In “Pride of the Yankees,” the most beloved male movie star of his era played one of the greatest players in baseball history, who is presented as an iconic hero, a man of action, not of words, who is not immune to tragedy but entirely free of introspection. In “Million Dollar Arm,” the star of “Mad Men” plays an embittered 40ish agent who lives alone in a Beverly Hills ranch house. His once-thriving firm is sliding toward bankruptcy -- he can't even successfully seduce a mid-grade NFL linebacker without putting a million bucks up front -- and his Porsche-driving, model-dating lifestyle is in grave jeopardy. Bernstein’s stroke of genius — his idea to troll India for cricket bowlers who can be converted into viable baseball pitchers — is primarily successful as an entrepreneurial scheme. (In the real world, none of Bernstein’s supposed Indian discoveries have gotten anywhere near the big leagues, a fact the movie evades. But the American Idol-style competition he devised remains a hit.)

Bernstein’s brainstorm also becomes the mechanism for saving his soul and hooking him up with the Right Girl, but those things are essentially by-products of the fact that he’s offered Major League Baseball an entry point into an untapped market of 1.2 billion people. J.B.’s trip to India, in the company of a senile baseball scout played by Alan Arkin, is massively uncomfortable, and gets more so the longer it goes on. We get bits of family back-story for both Rinku (Suraj Sharma) and Dinesh (Madhur Mittal), the young men who win J.B.’s big talent-hunt competition. (Neither of them was a cricketer, interestingly.) But this isn't their movie. The emotional narrative of “Million Dollar Arm” is entirely about Rinku and Dinesh's redemptive effect on J.B., and not at all about the strangeness of their journeys from remote Hindi-speaking villages to Southern California, let alone the bizarre, neocolonial spectacle that brought them there and left the rest of India behind. It wasn’t J.B. Bernstein’s job to end poverty and cure inequality, but presenting his encounter with those things as the keys to his own personal healing borders on the offensive.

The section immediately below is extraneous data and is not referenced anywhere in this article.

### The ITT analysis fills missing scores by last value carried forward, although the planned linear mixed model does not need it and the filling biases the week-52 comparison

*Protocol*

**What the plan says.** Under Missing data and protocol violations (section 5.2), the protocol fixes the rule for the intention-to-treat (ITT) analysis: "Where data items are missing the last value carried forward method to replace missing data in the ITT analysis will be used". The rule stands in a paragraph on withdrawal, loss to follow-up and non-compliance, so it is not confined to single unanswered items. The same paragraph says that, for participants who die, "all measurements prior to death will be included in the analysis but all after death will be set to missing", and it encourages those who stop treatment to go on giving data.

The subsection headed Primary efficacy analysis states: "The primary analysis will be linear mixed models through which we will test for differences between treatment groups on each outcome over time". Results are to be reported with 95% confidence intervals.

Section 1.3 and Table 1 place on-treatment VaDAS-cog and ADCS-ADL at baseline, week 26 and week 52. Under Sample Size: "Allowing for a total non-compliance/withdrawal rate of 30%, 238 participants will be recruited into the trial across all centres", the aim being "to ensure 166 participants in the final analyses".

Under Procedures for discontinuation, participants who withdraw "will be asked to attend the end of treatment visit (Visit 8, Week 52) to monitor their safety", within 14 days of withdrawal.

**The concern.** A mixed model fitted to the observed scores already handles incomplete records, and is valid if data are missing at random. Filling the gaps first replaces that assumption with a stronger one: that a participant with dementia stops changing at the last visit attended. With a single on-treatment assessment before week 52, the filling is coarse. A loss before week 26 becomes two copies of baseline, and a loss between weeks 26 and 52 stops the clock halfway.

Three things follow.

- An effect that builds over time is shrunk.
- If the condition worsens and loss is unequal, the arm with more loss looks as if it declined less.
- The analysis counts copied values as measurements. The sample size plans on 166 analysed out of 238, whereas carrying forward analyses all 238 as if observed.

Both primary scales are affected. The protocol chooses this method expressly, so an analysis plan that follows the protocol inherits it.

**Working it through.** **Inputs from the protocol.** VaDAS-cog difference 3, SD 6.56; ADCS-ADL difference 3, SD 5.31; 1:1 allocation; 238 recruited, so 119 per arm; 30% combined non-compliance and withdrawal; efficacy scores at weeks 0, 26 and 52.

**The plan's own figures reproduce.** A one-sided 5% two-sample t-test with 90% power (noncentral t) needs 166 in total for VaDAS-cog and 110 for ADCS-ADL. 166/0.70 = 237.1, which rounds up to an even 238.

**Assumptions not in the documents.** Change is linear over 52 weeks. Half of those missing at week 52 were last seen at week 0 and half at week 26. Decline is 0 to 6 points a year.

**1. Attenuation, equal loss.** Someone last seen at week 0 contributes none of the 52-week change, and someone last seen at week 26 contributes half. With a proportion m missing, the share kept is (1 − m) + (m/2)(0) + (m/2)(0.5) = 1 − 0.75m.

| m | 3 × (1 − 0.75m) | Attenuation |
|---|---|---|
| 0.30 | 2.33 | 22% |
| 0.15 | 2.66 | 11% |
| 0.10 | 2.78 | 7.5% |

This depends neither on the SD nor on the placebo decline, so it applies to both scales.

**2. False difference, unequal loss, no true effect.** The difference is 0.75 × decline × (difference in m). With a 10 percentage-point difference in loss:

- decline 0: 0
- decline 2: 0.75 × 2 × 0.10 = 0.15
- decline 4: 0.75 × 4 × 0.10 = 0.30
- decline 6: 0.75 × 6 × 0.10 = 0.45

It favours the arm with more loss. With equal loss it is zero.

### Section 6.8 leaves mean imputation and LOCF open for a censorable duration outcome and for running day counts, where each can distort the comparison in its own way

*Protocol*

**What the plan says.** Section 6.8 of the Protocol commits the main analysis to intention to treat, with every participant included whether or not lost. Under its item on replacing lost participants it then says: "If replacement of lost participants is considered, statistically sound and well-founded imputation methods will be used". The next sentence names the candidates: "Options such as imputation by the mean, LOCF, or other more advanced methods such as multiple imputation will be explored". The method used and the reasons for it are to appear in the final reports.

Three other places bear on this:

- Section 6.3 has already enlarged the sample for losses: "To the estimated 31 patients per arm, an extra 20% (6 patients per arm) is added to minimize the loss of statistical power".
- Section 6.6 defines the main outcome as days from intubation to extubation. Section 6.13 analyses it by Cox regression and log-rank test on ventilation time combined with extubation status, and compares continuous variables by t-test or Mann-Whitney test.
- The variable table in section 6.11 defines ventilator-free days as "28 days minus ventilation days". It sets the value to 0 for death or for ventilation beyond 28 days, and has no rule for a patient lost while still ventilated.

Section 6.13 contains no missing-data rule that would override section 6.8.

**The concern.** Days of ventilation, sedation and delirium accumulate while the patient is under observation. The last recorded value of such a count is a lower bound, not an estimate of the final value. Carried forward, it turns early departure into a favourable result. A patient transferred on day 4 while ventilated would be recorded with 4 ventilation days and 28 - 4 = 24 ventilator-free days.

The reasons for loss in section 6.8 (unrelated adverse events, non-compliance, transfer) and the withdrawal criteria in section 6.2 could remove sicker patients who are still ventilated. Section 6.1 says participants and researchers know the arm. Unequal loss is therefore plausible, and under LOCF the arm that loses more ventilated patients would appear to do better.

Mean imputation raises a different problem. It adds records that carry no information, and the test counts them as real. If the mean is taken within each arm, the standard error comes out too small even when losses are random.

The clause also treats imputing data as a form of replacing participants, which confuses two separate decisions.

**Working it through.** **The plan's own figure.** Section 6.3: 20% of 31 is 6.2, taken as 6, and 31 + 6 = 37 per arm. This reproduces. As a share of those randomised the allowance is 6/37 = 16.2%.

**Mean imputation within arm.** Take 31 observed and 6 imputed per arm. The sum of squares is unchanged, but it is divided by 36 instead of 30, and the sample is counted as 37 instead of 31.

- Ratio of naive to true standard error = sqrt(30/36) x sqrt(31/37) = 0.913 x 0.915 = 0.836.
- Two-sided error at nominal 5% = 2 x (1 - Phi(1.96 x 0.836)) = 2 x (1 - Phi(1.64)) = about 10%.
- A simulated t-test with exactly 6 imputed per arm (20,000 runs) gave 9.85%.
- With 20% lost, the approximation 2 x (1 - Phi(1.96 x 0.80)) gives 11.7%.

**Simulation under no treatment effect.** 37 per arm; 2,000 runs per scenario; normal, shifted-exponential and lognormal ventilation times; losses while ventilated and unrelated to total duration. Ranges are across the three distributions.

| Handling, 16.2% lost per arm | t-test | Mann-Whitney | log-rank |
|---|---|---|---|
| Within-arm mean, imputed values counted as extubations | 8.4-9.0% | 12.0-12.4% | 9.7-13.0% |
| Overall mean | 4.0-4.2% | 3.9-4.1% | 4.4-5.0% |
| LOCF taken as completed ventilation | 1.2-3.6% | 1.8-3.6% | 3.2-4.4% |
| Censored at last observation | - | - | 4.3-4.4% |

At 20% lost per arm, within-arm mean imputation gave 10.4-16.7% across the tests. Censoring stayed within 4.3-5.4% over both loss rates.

In fact, the main thing Rinku and Dinesh bring into J.B.’s life, once a mishap involving a hotel elevator renders them his permanent houseguests, is family values. I’m not kidding about that; “Million Dollar Arm” is not just a Disney film, but a Disney film that could have been made, with minor elisions and different character names, in 1963. Never mind whether these two guys are ever going to be viable baseball pitchers! (Which they’re not.) Their real function in life is to travel halfway around the world and introduce spirituality, romance and home cooking into the life of a jaded Jewish guy in L.A. who has overdosed on trendy restaurants, $14 glasses of Chardonnay and 22-year-old girlfriends. With their help, he will notice at last that the medical student next door (Bell’s character) is just as skinny as a model, even if she wears less makeup. If he can’t quite live up to the lost mythology of American manhood, to the avatar of Gary Cooper as Lou Gehrig, at least he can show her the movie and pretend not to be bored while she cries.

By Andrew O'Hehir

Andrew O'Hehir is executive editor of Salon.

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Baseball Don Draper India Jon Hamm Lake Bell Mad Men Million Dollar Arm Movies Sports